“The NRSVue works at being accurate, which is a slippery term. From a textual perspective, the NRSVue utilizes the latest findings and assessments of textual issues. This is related to evaluating various manuscripts and certain verses, words, and phrases. Accuracy is also found in the application of insights from the historical, social and cultural arenas related to how words and phrases are used.”
As an example, he cited Matthew 2:1 where the 1989 NRSV describes the individuals seeking Jesus as “wise men.”
“It seems that this description owes more to KJV tradition and the hymnic tradition,” May explained. “So, the NRSVue uses ‘magi,’ which is really a transliteration of the original Greek word, μάγοι. The footnote lets the reader know that these magi were astrologers. A point of criticism might be that it would have been better to include ‘astrologers’ in the text and ‘magi’ in the footnote. I have for years translated magi as ‘stargazers’ to try and capture more of their identity. However, perhaps the translation committee feared putting astrologers into the biblical text because of criticism from some readers who might have an anachronistic understanding of astrologers.”
Why does this matter?
“The text-critical and philological revisions that make up the majority of the substantive revisions in this updated edition are the most basic kinds of advances in biblical research behind most important new translations and revisions over the years,” said Dalen Jackson, academic dean and professor of biblical studies at Baptist Seminary of Kentucky.
“Scholars have continued the work of piecing together the most reliable versions of the earliest texts of the Bible and of determining which words in our contemporary English usage represent the best translation of the ancient biblical languages. It’s valuable for us to see the fruit of that work in the Bible versions we read in church and in our personal devotions and study. This updated edition of the NRSV gives us a Bible that is closer than ever to the earliest versions of the texts, and that is certainly a good thing.”
The modern influence of the Dead Sea Scrolls comes not merely from their discovery but also from advances in reading them and comparing them to other manuscripts.
“Scholars can explore relationships between ancient texts today by the use of statistical methods and computer software unimagined by previous generations,” Jackson explained.
What is ‘philology’?
“Philology” — the study of the historical development of words — requires continual examination of both the original biblical languages and of English, Jackson said. “Bible translators continue to make incremental improvements in our knowledge of what ancient Hebrew, Aramaic and Greek words meant, so it is important to incorporate that knowledge into our translations periodically.
“Also, the English language obviously continues to change, so it’s helpful for us to review translations from time to time to see that the words still convey appropriate meanings, as well as to evaluate them in light of current notions of writing style and sensitivities about language.”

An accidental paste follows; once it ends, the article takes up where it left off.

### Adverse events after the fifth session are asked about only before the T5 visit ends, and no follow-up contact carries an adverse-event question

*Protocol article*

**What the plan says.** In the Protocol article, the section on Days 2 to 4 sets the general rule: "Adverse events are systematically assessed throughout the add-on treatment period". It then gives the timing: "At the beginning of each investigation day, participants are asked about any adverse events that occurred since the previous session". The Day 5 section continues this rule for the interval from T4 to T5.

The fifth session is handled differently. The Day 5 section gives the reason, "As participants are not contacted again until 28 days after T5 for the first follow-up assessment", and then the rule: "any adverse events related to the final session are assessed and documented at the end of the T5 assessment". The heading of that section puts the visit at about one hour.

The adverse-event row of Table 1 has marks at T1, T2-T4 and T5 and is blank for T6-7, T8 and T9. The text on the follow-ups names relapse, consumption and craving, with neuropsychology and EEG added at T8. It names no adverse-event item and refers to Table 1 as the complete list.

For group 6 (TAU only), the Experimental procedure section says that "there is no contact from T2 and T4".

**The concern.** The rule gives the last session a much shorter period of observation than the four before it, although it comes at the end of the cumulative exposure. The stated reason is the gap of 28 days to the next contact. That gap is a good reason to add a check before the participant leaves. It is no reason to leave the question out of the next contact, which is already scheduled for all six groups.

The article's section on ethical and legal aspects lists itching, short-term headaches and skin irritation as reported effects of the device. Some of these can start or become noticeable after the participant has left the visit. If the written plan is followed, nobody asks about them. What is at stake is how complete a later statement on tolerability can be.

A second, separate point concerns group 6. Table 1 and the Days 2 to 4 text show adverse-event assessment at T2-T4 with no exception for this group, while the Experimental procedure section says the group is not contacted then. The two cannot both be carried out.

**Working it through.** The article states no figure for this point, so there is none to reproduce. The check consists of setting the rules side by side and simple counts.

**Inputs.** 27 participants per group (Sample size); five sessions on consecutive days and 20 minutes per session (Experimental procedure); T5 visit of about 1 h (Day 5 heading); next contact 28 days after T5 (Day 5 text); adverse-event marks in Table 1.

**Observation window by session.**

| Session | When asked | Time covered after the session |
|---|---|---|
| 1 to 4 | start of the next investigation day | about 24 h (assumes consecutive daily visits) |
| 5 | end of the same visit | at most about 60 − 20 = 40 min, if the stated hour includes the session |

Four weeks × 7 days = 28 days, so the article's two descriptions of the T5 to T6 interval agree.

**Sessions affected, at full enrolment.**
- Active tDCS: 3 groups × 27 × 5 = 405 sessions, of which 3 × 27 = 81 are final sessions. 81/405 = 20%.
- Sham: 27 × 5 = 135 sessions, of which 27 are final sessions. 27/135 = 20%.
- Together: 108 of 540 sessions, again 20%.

One example from the NRSV update is the way persons with certain physical conditions or characteristics are named, May added.
“In one of my classes, we have an assignment to look at the various translations related to those who are presented with disabilities in the biblical text. I also have students read Kerry Wynn’s article ‘Disability in the Bible Tradition.’ One of the principles Wynn articulates is that people are not their disability but have disabilities. So, you are not a demoniac but a person possessed by an unclean spirit; you are not a blind man, but a man who is unable to see.”
Similar changes are made in the NRSV update. The original NRSV translate Matthew 9:32 as “After they had gone away, a demoniac who was mute was brought to him.” The updated version renders it: “After they had gone away, a demon-possessed man who was mute was brought to him.” Likewise, Mark 5:15 now describes a “man possessed by demons” rather than a “demoniac.”
“No doubt some will suggest that those revising the NRSVue are attempting to be politically correct; I chose to believe they are attempting to be sensitive both biblically and humanly,” May said.
Updates to gender references
The original NRSV already was ahead of most other English translations of the Bible on gender-inclusive language, but still with limits.
Take, for example, 1 Corinthians 15:1, which in the King James Version is rendered: “Moreover, brethren, I declare unto you the gospel which I preached unto you, which also ye have received, and wherein ye stand.”
In the current NRSV, the word “brethren,” which is adelphos in Greek, is rendered as “brothers and sisters,” a pattern kept in the updated NRSV. While adelphos may mean “brother” and is a masculine noun, it also implies community and, in this case, religious community. Modern translators recognize that the religious community includes both men and women.
The reasoning is that, as in so much ancient and even modern literature, writers begin with a presupposition that male pronouns should be used to represent inclusive ideas, as the default pronoun. But that doesn’t mean the words are addressed only to men.